Can we remind each other of how awesome our relationship really is?

  

I’ll Love You Always, Remember You Forever

  
  
So this is it – the first day of the rest of my life without you. It’s a day I’ve dreaded for as long as I can remember, a day I’d hoped wouldn’t come for yet another decade. 
I held your hand yesterday, as you finally allowed yourself to sleep. I sang you a lullaby under my breath, said my prayers for you. You were beautiful your entire life but in that moment, you were radiant. I saw the peace in your heart, the relief in your face. 
We were relieved too. Thankful for your calm departure. 
Thankful is a word I want to use a lot today. You see, you’ve given me so much to be thankful for. For you alone, I’m thankful.
You’ve always inspired me – even as a little girl. You taught me how to read and write before I went to Primary School. You sat for endless hours on your sitting room floor showing me how to curl a C. You patiently reiterated word after word as I read aloud to you. As I grew, you continued to instil a love of English into me. You listened to my poetry, told me how talented I was. You read my stories, encouraged me to write more and more. At 30 year old, I still find pleasure in the passions you nurtured. You gave me the confidence to pursue a career in English, the confidence to publish my writing for others to read.

  
You gave me the best advice. You were always the first person I turned to in a crisis, the one I’d believe could make me see sense. I’ll always be grateful for the time you spent advising me. You watched me transition into a woman, put my mind at ease at every uncomfortable or daunting moment. 
The day my Husband left me, you discovered me lying alone in my Mother’s hallway. The pain of my heartache had rendered me physically unable to move. You sat beside me, stroked my hair and reassured me that I had the strength within me to get up and move on. You made me see my worth, appreciate that if he never returned, I’d do so much more than survive. You held my hand as I steadied to my feet. Like a newborn Deer, my knees buckled and weakened. You held my hand, made me straighten my back and carry on living.

  
When he returned, you wished us the best and told me you were proud of the strength I’d shown, that sometimes it was stronger to try and make things work than simply disregard them. You had a way of making me feel as though I’d always made the right decision (even if you believed I hadn’t).
The day I discovered I was pregnant, it was your advice I wanted to hear. I could never imagine becoming a Mother without your guidance or support. You were there the day my son arrived, you were there throughout his colic and when my heart broke over not being able to breastfeed, it was you who showed me that there was no shame in formula. You who made me see that his eating habits are nothing to become stressed about. From the day my Daughter arrived prematurely, you taught me to panic less, to be dramatic less. You’ve loved my children with the same unconditional love you showed me and my Brother. You’ve told me over and over again that I’m doing a wonderful job. I couldn’t be a Mother without you. The Mother I am is down to your advice and relaxed approach. Thank you for making me feel like I’m doing alright.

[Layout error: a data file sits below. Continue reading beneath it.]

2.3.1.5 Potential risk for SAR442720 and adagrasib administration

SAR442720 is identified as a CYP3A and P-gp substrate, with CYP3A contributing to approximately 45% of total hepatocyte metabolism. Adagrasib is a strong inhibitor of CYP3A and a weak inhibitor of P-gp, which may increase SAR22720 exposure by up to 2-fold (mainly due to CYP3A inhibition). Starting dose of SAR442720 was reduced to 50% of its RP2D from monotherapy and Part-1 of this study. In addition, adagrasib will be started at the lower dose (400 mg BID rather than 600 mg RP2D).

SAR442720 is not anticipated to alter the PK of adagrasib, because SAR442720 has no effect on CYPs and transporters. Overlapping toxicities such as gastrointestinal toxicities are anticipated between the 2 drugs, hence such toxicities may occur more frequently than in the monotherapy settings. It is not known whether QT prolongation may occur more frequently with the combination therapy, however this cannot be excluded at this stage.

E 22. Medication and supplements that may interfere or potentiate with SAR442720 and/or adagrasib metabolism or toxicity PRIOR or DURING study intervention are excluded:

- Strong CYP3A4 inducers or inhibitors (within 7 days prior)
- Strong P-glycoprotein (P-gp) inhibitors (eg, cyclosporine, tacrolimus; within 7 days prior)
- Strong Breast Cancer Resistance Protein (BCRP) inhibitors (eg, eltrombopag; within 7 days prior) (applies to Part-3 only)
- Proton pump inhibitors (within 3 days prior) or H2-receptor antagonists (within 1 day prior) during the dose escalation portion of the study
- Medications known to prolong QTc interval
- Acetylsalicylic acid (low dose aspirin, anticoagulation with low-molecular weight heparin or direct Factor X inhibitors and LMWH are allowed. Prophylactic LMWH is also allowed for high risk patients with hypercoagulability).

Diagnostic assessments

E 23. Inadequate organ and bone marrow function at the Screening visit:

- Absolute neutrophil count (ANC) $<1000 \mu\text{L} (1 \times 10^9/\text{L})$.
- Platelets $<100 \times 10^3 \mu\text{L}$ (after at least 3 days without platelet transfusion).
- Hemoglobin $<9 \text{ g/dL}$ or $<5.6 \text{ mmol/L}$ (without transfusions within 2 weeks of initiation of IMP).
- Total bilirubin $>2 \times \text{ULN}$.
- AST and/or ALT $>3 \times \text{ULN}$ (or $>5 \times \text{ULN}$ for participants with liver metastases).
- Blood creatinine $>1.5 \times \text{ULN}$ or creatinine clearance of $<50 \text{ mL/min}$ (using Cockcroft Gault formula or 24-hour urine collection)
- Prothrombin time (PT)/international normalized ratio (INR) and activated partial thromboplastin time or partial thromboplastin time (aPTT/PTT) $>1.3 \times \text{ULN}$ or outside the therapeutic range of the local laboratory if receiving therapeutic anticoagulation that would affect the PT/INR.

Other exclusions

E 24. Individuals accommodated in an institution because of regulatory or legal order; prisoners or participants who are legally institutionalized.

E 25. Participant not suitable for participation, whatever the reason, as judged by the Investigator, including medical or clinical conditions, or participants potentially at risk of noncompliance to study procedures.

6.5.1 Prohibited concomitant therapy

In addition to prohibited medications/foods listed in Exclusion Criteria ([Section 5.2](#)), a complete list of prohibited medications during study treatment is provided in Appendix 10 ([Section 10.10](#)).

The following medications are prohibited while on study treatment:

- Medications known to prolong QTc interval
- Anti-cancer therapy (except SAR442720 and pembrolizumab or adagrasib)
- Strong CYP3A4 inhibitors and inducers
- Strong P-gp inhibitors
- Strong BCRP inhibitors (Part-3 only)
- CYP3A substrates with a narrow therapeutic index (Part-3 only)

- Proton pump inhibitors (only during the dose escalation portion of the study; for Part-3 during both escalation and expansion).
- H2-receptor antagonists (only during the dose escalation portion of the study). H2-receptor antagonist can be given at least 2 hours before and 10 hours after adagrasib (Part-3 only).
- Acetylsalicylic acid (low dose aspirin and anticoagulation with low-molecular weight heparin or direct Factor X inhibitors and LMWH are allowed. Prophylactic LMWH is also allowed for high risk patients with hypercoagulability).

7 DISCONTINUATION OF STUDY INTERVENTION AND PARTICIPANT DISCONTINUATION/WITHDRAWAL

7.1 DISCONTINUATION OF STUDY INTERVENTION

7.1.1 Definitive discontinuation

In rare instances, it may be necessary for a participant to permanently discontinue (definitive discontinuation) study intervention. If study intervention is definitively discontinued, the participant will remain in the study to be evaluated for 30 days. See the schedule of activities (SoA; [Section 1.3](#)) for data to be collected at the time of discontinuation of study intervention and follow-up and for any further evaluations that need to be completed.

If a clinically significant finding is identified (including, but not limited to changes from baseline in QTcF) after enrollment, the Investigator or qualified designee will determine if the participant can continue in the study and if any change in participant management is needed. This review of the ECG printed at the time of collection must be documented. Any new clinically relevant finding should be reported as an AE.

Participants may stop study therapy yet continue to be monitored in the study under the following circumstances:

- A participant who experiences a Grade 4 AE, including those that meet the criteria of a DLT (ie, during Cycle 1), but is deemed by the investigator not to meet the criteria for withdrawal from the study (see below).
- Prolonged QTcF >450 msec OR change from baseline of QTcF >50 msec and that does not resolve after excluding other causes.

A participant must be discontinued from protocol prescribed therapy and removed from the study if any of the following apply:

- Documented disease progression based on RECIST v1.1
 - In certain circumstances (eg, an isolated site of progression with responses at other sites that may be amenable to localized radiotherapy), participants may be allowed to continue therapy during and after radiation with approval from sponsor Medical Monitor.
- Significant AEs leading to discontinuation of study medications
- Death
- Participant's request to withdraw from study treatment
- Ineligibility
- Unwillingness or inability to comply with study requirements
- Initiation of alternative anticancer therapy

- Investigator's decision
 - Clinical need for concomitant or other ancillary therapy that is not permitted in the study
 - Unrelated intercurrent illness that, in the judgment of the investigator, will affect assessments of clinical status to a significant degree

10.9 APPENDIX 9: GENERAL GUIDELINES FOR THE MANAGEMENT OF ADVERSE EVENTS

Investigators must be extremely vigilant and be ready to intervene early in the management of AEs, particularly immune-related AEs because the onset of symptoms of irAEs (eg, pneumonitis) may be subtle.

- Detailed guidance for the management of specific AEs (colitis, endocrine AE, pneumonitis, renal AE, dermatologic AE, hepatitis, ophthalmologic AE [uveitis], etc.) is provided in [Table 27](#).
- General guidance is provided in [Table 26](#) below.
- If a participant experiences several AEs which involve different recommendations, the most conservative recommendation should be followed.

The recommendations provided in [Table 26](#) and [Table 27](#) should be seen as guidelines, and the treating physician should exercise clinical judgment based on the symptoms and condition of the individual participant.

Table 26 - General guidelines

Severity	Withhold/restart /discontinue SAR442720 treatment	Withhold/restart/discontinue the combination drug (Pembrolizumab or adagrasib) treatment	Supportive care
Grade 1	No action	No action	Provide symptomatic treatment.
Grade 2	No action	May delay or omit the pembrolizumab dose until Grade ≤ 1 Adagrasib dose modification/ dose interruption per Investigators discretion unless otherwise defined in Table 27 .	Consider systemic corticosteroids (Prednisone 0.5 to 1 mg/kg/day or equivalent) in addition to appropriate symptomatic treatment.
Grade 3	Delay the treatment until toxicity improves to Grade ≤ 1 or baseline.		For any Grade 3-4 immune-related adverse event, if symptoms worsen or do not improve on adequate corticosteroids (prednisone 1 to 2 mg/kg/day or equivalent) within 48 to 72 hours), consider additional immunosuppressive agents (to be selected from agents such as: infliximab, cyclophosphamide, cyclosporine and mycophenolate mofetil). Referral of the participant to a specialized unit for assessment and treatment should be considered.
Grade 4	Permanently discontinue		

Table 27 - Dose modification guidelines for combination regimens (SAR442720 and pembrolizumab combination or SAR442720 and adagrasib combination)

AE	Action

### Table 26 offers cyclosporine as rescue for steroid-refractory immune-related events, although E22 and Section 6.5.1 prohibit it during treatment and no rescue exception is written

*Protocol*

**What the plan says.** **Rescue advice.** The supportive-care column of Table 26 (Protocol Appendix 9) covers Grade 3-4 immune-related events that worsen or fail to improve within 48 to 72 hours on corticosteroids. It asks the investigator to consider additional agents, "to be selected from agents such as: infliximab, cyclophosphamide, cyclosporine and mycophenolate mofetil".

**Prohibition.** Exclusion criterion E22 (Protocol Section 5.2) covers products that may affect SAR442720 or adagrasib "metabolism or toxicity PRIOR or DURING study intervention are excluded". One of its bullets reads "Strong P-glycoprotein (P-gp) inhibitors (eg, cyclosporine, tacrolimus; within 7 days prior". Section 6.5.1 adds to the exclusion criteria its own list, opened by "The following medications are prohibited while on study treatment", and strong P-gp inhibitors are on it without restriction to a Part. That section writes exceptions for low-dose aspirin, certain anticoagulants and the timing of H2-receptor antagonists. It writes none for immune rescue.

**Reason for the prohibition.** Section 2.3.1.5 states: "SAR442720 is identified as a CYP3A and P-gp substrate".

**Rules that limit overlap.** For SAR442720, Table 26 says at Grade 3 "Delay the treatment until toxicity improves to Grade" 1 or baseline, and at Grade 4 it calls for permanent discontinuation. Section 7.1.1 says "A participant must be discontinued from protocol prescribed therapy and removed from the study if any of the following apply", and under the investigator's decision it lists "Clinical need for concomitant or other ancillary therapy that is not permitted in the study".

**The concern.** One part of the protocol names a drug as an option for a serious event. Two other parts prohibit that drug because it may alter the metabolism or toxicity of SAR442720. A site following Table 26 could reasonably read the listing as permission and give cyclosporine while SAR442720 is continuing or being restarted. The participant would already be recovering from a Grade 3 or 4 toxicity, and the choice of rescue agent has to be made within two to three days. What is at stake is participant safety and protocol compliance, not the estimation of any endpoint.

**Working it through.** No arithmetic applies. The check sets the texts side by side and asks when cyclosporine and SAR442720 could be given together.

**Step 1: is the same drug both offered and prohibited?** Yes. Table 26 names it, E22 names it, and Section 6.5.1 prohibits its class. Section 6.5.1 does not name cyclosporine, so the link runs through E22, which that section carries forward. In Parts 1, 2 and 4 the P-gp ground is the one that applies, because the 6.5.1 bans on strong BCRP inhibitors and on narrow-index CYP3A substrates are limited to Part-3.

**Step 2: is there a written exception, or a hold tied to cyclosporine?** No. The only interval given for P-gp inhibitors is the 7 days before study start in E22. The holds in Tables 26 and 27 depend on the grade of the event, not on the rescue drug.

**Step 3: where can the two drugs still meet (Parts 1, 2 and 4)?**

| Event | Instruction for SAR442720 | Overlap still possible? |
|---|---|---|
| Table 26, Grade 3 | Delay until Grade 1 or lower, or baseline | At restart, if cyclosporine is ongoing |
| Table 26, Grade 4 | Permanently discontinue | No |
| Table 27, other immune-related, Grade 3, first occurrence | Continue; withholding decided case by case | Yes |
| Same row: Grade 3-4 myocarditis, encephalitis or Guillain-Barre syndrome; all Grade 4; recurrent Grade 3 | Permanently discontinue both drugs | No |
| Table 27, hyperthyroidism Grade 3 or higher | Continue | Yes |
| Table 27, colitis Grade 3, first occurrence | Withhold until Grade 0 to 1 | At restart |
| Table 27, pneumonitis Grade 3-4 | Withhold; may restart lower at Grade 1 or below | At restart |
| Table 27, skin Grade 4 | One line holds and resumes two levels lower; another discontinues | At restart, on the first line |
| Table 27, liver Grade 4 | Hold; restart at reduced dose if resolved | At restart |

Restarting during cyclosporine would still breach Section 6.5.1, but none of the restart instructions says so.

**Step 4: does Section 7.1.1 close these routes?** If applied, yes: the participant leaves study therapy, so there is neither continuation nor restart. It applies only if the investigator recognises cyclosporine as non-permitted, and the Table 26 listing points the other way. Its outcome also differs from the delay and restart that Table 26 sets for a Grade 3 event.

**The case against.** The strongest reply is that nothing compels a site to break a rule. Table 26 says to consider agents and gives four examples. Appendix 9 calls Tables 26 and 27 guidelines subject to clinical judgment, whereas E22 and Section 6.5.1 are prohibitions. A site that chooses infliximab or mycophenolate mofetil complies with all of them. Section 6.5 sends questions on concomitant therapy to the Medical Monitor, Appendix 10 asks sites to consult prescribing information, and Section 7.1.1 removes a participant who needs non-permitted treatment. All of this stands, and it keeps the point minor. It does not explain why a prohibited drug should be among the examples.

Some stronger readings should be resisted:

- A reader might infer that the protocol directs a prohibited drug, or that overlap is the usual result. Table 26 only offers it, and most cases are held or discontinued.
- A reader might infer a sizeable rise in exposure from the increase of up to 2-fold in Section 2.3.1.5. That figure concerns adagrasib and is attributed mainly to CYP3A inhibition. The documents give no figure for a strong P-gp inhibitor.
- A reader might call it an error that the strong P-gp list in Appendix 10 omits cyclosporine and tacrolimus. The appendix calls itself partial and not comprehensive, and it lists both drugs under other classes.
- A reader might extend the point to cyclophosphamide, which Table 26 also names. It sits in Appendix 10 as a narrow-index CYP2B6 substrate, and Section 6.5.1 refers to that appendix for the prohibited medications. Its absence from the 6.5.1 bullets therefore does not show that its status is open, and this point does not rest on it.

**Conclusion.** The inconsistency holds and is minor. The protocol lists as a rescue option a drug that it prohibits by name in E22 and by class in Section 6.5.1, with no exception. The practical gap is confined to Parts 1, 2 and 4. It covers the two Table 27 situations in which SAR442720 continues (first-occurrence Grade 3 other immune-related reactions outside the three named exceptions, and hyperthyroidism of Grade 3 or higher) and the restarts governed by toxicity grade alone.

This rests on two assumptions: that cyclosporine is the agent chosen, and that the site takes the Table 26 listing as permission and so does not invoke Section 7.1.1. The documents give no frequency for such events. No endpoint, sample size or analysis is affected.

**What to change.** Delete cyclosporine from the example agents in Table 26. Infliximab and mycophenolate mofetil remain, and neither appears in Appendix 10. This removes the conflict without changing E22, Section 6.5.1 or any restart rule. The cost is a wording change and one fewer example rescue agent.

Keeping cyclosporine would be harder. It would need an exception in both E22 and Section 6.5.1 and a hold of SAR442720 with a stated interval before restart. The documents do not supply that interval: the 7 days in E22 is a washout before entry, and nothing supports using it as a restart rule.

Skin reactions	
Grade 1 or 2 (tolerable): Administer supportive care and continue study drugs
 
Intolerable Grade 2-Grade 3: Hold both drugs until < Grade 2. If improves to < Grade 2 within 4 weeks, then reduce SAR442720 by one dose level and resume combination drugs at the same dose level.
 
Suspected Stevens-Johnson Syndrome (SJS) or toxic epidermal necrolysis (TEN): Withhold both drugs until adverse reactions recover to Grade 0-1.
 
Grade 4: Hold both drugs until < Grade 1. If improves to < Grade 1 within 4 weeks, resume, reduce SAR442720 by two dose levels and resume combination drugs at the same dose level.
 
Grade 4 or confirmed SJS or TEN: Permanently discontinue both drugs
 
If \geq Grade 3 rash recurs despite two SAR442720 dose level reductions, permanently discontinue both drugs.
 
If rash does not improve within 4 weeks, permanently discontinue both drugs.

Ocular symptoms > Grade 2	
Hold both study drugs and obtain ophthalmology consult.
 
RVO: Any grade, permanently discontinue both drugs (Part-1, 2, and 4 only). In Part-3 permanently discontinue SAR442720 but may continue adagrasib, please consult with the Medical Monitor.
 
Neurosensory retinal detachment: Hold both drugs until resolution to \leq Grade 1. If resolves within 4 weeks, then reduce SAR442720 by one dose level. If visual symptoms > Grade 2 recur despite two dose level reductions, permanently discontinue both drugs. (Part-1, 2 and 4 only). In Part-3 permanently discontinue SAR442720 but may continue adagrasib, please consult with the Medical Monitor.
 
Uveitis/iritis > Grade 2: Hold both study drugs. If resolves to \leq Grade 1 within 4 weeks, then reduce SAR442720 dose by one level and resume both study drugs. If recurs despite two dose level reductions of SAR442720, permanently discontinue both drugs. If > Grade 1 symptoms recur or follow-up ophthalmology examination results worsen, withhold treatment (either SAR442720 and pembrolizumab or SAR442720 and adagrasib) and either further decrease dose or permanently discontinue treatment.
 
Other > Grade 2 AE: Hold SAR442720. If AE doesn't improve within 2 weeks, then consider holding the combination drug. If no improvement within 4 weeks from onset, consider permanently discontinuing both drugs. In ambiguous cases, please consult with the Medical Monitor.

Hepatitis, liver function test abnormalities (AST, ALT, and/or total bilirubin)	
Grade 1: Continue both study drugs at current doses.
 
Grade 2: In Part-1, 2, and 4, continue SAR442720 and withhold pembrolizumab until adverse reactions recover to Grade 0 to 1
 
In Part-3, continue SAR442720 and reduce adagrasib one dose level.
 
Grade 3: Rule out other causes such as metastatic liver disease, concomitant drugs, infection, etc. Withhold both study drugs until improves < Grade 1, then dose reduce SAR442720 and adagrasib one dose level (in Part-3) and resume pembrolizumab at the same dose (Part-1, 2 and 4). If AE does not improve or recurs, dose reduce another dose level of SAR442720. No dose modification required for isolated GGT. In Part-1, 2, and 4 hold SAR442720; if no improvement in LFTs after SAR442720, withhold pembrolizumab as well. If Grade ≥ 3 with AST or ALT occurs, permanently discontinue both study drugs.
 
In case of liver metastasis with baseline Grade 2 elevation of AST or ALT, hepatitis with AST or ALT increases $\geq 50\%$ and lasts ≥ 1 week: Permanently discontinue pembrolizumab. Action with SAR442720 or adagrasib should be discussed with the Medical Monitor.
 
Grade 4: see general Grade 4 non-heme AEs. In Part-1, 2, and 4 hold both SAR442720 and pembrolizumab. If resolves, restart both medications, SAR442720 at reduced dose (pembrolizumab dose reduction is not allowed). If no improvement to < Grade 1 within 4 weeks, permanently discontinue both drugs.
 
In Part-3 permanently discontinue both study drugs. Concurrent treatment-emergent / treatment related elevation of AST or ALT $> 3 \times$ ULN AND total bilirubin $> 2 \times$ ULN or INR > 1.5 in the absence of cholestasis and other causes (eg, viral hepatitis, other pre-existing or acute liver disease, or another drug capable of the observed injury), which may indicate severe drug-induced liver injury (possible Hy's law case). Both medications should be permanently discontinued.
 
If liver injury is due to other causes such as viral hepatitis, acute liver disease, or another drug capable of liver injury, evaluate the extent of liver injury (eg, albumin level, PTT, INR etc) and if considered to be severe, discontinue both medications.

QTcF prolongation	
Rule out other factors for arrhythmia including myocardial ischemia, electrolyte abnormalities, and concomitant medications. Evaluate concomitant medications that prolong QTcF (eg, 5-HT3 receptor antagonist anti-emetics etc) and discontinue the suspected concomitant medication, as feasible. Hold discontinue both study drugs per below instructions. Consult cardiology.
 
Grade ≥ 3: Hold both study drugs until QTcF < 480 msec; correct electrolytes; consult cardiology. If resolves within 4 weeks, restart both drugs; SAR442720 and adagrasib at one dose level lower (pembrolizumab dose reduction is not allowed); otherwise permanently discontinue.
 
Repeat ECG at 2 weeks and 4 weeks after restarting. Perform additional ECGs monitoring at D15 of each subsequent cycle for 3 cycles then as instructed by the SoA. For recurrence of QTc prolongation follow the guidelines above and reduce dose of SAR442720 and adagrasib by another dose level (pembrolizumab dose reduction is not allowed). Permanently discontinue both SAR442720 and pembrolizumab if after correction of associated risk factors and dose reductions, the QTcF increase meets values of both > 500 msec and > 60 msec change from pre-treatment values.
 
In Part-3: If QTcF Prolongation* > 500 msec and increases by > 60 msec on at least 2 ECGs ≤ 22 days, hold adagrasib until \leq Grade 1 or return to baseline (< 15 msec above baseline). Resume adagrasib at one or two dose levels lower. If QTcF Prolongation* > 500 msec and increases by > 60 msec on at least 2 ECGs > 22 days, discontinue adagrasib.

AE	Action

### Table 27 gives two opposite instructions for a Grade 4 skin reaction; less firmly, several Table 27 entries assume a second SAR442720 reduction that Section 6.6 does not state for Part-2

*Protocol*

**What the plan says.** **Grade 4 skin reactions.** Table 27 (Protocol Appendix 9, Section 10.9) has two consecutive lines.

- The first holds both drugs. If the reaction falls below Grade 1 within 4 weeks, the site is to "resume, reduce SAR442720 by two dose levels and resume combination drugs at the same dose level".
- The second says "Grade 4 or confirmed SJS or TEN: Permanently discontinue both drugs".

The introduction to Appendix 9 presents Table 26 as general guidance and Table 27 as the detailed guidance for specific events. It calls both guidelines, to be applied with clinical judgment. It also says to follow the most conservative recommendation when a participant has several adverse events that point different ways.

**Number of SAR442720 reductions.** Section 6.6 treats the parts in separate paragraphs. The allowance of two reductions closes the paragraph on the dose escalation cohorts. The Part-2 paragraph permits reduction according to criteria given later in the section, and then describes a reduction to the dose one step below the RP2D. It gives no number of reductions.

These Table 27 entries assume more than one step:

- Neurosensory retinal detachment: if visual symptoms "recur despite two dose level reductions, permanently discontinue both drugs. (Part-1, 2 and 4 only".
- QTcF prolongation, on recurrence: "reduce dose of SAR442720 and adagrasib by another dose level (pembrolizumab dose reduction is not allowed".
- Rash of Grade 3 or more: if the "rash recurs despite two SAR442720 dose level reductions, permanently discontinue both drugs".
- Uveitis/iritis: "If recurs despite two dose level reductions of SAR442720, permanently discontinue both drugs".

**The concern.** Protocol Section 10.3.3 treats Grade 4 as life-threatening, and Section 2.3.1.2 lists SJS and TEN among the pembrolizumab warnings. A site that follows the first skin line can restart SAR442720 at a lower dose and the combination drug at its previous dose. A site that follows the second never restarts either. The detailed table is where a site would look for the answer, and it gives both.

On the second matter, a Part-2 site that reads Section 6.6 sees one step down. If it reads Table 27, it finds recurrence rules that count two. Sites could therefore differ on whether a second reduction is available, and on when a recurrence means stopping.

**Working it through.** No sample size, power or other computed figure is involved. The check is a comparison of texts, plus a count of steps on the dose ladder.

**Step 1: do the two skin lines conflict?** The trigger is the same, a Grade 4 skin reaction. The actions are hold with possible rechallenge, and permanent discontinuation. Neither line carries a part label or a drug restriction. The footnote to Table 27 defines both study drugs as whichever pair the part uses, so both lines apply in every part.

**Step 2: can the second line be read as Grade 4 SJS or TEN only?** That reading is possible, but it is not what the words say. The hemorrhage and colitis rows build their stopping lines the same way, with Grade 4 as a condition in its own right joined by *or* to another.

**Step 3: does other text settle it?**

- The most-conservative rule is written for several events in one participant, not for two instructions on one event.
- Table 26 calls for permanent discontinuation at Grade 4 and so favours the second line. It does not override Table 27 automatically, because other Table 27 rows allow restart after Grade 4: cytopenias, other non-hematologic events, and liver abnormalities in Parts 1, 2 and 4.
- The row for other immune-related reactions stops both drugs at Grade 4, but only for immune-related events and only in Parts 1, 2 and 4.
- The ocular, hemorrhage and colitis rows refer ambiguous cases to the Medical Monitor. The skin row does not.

I owe my sense of Adventure to you. My Mother, a natural born worrier, would have seen me swaddled in cotton wool. You encouraged me to experience life. Told me that I shouldn’t ever let fear or worry prohibit me from living. It was that courage which made it easy for me to leave my profession and seek new challenges. You’ve always made me see that change doesn’t ever have to be daunting, change can be miraculous, exciting, necessary!
The change we’re experiencing right now is harrowing and tragic but even to your dying day, you wanted us to believe that even this was for the best. 
Whilst you were still conscious, you asked us all to be happy for you. We are. We’re happy that you’re no longer suffering, no longer in pain. We’re happy that you’re with your Father again, dancing on his shoes. We’re happy that we saw you leave, had time to say our full goodbyes. Mostly, we’re happy for the life you’ve given us. 
I feel privileged to have known you, honoured to have felt your love, advantaged to have so many beautiful and noteworthy memories with you.
So thank you for your amazing grace. Thank you for making me the woman that I am.
Thank you for being my Gran, my best friend.
I’ll love you always, I’ll remember you forever.